“A lot of sellers are going to overshoot the market in the not-so-distant future and expect to keep that rate of appreciation,” he said. “That will cause properties to remain on the market longer. We could see that later this year, and when properties are on the market too long, sellers start reducing those prices. It’s a kind of market correction.”

Creating opportunity

Even high-rise downtown projects such as The Independent try to provide a broad range of unit sizes—from 675 square feet up to 3,800 square feet—to accommodate all types of tenants, said Lorenz, who also developed the downtown Spring Condominium. Project developers also pay $2.5 million upfront to the city’s affordable housing trust fund, to which 40 percent of the site’s ongoing property taxes will also go.

During the next 30 years, redevelopment projects in the former Green Water Treatment Plant site will generate approximately $65 million for affordable housing projects, Evins said. Many projects will be built near—rather than inside—downtown Austin to stretch every dollar.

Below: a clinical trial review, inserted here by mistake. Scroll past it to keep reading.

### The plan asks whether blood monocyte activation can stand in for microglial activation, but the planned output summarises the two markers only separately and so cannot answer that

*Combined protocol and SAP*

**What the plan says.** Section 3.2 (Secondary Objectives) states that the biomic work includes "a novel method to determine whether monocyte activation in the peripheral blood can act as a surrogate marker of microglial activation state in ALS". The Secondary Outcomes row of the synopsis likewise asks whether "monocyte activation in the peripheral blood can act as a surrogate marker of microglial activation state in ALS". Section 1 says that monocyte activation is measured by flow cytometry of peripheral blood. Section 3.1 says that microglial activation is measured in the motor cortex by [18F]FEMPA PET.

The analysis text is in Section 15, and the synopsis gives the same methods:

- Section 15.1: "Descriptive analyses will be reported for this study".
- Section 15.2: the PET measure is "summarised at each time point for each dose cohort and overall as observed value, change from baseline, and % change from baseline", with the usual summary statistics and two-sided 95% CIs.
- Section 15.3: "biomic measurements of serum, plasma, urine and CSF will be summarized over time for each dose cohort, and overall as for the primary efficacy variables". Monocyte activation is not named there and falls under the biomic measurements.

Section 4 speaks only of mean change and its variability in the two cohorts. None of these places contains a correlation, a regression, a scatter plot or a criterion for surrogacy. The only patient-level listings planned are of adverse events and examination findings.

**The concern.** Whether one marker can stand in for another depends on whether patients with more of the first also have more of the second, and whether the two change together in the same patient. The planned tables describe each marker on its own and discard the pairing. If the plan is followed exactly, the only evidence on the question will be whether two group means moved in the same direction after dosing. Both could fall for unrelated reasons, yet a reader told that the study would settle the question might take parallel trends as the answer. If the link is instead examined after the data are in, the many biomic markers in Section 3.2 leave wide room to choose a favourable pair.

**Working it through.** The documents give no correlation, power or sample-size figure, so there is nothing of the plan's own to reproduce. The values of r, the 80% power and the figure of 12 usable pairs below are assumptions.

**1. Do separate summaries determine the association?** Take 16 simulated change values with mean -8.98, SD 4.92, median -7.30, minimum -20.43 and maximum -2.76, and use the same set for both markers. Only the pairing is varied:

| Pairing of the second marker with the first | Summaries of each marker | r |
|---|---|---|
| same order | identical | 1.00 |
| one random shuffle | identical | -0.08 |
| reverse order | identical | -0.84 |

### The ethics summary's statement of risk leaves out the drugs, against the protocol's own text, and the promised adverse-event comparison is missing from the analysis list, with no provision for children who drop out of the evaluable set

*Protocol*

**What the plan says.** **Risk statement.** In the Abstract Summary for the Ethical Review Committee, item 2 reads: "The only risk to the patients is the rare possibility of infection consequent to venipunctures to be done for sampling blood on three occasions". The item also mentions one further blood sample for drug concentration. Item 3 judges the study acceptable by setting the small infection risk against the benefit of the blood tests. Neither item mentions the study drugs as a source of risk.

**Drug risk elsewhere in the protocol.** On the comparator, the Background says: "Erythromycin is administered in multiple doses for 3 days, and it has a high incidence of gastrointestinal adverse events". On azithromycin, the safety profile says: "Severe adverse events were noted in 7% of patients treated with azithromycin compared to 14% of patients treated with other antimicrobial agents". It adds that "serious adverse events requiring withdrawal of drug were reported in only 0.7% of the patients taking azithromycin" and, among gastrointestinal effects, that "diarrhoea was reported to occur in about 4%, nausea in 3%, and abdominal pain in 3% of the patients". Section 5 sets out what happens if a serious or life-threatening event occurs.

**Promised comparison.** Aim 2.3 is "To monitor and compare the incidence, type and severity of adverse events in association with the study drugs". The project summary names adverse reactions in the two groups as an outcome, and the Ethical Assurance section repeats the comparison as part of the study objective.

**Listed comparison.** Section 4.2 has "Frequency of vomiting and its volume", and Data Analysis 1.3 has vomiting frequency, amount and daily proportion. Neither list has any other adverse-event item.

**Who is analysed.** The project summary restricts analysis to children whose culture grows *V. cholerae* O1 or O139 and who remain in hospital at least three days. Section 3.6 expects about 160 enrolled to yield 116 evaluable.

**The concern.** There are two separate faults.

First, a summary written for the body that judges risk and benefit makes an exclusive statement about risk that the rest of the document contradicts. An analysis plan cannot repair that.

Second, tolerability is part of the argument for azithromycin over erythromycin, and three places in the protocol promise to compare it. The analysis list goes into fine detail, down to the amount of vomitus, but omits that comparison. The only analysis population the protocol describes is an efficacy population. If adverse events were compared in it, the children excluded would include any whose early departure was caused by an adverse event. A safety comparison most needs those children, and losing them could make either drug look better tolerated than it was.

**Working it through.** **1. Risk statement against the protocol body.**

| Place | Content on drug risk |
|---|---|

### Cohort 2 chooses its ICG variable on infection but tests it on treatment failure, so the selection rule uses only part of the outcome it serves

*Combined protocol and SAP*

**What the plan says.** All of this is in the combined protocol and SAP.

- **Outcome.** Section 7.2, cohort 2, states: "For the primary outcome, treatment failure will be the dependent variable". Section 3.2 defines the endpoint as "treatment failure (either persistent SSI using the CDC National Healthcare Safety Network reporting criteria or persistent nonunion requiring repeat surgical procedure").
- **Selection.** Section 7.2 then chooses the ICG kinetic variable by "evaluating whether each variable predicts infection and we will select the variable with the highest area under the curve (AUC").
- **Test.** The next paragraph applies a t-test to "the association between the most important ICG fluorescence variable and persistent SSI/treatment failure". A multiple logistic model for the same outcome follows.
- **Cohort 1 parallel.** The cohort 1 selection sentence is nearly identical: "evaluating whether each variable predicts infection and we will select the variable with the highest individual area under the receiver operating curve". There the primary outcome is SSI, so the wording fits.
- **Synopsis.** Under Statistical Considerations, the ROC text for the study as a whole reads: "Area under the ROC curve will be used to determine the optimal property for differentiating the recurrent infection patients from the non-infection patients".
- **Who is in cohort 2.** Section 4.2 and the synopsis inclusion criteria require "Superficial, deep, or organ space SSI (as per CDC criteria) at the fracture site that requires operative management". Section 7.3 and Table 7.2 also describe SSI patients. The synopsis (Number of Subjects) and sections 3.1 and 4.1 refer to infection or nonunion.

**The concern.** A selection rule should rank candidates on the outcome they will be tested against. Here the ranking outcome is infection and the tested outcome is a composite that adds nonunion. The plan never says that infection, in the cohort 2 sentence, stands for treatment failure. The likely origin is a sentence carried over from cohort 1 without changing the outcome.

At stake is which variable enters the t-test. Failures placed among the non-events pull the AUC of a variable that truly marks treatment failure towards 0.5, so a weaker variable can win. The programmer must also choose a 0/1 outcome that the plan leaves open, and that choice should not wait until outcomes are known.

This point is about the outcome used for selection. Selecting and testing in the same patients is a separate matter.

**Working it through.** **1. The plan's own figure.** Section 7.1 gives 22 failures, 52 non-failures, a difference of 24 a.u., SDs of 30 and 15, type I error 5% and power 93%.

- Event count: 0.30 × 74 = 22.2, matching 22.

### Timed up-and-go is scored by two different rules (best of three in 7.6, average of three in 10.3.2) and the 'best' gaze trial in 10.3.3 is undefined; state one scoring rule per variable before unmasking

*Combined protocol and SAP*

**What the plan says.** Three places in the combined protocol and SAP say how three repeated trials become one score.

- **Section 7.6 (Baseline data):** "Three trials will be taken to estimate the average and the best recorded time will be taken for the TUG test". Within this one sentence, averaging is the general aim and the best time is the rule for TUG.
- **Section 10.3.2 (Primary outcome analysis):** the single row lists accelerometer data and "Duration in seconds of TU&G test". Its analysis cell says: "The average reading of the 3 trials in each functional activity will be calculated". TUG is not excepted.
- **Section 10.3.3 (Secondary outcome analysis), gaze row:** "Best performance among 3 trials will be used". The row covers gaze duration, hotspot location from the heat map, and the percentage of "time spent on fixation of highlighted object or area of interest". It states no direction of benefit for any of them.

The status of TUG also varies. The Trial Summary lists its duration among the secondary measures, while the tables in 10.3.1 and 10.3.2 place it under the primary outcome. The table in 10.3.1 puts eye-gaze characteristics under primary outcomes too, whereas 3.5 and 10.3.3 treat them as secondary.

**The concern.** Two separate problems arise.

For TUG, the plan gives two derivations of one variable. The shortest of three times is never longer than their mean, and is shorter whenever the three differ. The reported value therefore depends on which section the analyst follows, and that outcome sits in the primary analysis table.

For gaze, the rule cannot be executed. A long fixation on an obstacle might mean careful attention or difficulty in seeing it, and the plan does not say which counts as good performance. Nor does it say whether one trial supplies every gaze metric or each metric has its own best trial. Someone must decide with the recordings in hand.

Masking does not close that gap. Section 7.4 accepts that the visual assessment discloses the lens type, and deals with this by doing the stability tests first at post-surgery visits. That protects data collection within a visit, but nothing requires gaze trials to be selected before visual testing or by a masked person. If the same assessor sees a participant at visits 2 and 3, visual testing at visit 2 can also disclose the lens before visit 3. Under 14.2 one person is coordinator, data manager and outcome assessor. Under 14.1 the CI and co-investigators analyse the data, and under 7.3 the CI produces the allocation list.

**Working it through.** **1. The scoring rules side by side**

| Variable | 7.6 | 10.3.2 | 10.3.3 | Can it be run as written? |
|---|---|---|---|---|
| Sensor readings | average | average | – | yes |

“It’s a tug of war. We want affordable housing to go downtown because that gives us that housing diversity we need, but with finite resources is downtown really the best place to invest in?” Evins said.

Camille Belcher with First Service Residential, the firm that manages the city’s tallest existing building, The Austonian, said there is still strong demand for market-rate downtown condo units. For example, The Austonian opened around the same time as The W Residences Austin and Four Seasons Residences, she said, yet all three projects instantly sold out.